US7856269Jul 31, 2006Dec 21, 2010Medtronic, Inc.System and method for determining phsyiologic events during pacing mode operation
US7869872Jun 15, 2006Jan 11, 2011Medtronic, Inc.System and method for determining intrinsic AV interval timing
US7894885May 2, 2007Feb 22, 2011Biosense Webster, Inc.Coherent signal rejection in ECG
US7894898Jun 15, 2006Feb 22, 2011Medtronic, Inc.System and method for ventricular interval smoothing following a premature ventricular contraction
US7904157Jun 18, 2007Mar 8, 2011Medtronic, Inc.Self limited rate response
US7907993 *Apr 28, 2006Mar 15, 2011Medtronic, Inc.Method and apparatus for detecting arrhythmias in a medical device
US7917206Nov 7, 2006Mar 29, 2011Medtronic, Inc.Signal quality monitoring and control for a medical device system
US7925344Jan 20, 2006Apr 12, 2011Medtronic, Inc.System and method of using AV conduction timing
US7933646Aug 13, 2007Apr 26, 2011Medtronic, Inc.Clustering of recorded patient neurological activity to determine length of a neurological event
US7976465Oct 17, 2006Jul 12, 2011Medtronic, IncPhase shifting of neurological signals in a medical device system
US8014867Dec 17, 2004Sep 6, 2011Cardiac Pacemakers, Inc.MRI operation modes for implantable medical devices
US8032216Jan 11, 2011Oct 4, 2011Medtronic, Inc.System and method for determining intrinsic AV interval timing
US8032228Dec 5, 2008Oct 4, 2011Cardiac Pacemakers, Inc.Method and apparatus for disconnecting the tip electrode during MRI
US8046063Feb 28, 2006Oct 25, 2011Medtronic, Inc.Implantable medical device with adaptive operation
US8060202Oct 6, 2009Nov 15, 2011Medtronic, Inc.Ventricular event filtering for an implantable medical device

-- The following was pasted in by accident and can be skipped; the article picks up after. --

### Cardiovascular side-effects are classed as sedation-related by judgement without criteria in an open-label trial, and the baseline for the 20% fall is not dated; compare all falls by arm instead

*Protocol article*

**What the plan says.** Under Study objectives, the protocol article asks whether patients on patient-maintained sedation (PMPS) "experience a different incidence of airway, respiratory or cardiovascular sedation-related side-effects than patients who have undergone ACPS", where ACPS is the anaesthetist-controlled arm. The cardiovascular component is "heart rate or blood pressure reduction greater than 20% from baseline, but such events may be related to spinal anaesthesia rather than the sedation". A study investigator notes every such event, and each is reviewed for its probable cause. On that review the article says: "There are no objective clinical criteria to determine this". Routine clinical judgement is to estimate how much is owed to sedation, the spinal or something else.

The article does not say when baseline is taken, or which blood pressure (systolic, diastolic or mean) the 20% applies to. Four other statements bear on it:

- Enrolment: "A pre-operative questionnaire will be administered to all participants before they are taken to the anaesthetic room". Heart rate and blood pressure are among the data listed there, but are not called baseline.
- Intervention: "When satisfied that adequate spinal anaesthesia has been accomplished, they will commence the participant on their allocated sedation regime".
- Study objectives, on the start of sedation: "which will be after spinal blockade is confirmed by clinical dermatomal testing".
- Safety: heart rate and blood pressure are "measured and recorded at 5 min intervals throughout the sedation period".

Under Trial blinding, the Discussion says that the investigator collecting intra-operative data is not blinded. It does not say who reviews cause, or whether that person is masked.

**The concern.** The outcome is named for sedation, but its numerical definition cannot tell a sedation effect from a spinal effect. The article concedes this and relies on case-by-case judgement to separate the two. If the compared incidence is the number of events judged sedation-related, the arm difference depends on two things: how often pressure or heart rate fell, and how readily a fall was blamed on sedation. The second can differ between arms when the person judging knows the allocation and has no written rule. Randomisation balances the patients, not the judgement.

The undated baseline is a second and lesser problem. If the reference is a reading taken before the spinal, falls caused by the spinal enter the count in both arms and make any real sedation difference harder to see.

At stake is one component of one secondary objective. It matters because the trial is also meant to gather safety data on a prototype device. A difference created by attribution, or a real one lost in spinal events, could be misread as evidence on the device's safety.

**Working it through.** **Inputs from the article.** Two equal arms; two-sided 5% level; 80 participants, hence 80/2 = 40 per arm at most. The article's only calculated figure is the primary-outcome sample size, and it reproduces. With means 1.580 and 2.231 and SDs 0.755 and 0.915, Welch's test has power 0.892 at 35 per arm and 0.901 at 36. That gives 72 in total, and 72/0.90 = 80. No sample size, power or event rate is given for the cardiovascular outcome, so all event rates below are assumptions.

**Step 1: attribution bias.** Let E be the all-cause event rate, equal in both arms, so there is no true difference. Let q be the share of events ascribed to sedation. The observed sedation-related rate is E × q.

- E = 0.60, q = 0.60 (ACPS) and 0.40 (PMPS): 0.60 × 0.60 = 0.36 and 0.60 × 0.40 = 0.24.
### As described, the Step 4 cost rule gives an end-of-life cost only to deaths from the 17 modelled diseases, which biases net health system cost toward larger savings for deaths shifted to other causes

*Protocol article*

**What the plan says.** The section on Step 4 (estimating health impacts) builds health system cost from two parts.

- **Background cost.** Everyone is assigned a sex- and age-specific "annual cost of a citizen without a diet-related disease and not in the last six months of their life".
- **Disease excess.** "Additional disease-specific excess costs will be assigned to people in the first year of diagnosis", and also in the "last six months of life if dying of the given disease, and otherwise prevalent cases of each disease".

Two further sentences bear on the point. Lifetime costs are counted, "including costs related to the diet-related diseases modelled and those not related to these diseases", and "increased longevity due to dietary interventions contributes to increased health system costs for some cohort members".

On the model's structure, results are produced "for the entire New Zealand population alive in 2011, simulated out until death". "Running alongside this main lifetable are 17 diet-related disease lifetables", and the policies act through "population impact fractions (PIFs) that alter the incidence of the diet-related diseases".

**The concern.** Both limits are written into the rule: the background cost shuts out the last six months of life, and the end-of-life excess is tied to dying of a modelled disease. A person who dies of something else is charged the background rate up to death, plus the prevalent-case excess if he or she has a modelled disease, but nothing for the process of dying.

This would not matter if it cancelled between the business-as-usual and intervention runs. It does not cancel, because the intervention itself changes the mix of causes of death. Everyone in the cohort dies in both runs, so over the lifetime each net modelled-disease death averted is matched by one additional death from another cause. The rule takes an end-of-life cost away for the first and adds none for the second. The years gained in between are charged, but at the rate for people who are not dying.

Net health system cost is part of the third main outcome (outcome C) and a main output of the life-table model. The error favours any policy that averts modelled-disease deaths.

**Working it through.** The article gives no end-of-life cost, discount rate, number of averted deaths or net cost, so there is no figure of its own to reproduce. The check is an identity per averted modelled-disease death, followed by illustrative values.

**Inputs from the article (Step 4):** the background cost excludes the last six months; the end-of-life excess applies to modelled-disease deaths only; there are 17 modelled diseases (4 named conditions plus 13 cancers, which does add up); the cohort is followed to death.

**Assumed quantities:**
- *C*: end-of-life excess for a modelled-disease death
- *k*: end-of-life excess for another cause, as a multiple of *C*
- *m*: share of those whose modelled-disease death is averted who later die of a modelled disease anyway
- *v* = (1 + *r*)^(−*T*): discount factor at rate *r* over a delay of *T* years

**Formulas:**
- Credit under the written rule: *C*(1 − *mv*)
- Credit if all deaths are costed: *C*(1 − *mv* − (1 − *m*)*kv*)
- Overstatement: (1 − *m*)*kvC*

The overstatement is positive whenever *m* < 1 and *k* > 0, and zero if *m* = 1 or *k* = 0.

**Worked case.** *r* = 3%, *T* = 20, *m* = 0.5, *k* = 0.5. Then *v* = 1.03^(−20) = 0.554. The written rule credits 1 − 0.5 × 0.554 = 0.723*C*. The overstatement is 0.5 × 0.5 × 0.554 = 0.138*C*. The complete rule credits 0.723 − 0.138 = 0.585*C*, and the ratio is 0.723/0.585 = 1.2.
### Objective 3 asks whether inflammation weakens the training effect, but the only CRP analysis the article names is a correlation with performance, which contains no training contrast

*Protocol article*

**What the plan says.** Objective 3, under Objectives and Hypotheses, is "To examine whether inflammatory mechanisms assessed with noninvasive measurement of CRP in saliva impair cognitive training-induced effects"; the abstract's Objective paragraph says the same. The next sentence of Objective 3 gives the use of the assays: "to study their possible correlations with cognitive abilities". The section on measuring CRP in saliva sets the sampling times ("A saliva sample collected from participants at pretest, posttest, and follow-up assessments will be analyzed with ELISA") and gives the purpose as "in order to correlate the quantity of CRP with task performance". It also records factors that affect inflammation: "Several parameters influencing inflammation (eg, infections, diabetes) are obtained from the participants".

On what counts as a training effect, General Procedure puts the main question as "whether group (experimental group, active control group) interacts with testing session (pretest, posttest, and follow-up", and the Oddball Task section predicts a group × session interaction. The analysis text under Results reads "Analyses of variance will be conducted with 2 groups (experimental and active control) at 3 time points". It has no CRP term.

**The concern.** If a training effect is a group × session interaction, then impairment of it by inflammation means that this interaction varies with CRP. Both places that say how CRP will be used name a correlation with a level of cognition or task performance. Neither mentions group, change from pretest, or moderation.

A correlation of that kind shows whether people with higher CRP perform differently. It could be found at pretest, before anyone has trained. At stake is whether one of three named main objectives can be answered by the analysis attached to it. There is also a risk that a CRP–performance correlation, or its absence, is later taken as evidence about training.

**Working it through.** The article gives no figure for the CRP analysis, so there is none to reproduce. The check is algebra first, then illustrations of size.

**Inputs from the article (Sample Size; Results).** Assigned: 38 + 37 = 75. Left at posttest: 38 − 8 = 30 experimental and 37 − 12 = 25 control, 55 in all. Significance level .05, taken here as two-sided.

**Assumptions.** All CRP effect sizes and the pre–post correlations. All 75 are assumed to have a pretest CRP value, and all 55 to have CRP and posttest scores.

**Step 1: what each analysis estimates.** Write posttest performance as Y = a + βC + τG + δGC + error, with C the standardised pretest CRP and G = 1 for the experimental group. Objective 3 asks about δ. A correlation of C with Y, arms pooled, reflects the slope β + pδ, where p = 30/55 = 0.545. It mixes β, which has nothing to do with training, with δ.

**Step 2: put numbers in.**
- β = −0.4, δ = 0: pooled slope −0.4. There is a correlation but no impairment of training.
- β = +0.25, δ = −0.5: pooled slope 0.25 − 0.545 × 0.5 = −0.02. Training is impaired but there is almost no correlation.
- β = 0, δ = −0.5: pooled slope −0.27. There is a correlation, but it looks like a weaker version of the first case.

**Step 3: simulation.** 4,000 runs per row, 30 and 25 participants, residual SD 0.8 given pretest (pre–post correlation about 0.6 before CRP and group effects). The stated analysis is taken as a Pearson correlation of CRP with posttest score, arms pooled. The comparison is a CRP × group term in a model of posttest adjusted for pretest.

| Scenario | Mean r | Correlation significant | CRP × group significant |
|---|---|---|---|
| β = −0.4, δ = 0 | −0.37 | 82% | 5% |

US8078272Jan 22, 2007Dec 13, 2011Cardiac Pacemakers, Inc.Systems and methods for detecting or validating signals in the presence of noise
US8086321Dec 5, 2008Dec 27, 2011Cardiac Pacemakers, Inc.Selectively connecting the tip electrode during therapy for MRI shielding
US8116867 *Aug 4, 2005Feb 14, 2012Cameron Health, Inc.Methods and devices for tachyarrhythmia sensing and high-pass filter bypass
US8160717Feb 10, 2009Apr 17, 2012Cardiac Pacemakers, Inc.Model reference identification and cancellation of magnetically-induced voltages in a gradient magnetic field
US8187181Oct 15, 2003May 29, 2012Medtronic, Inc.Scoring of sensed neurological signals for use with a medical device system
US8229558Feb 26, 2010Jul 24, 2012Medtronic, Inc.System and method for conditional biventricular pacing
US8229560Apr 1, 2011Jul 24, 2012Medtronic, Inc.System and method of using AV conduction timing
US8244354Feb 26, 2010Aug 14, 2012Medtronic, Inc.System and method for conditional biventricular pacing
US8265750Feb 26, 2010Sep 11, 2012Medtronic, Inc.System and method for conditional biventricular pacing
US8311637Feb 6, 2009Nov 13, 2012Cardiac Pacemakers, Inc.Magnetic core flux canceling of ferrites in MRI
US8396553Feb 26, 2010Mar 12, 2013Medtronic, Inc.System and method for conditional biventricular pacing
US8543207Jul 8, 2011Sep 24, 2013Cardiac Pacemakers, Inc.MRI operation modes for implantable medical devices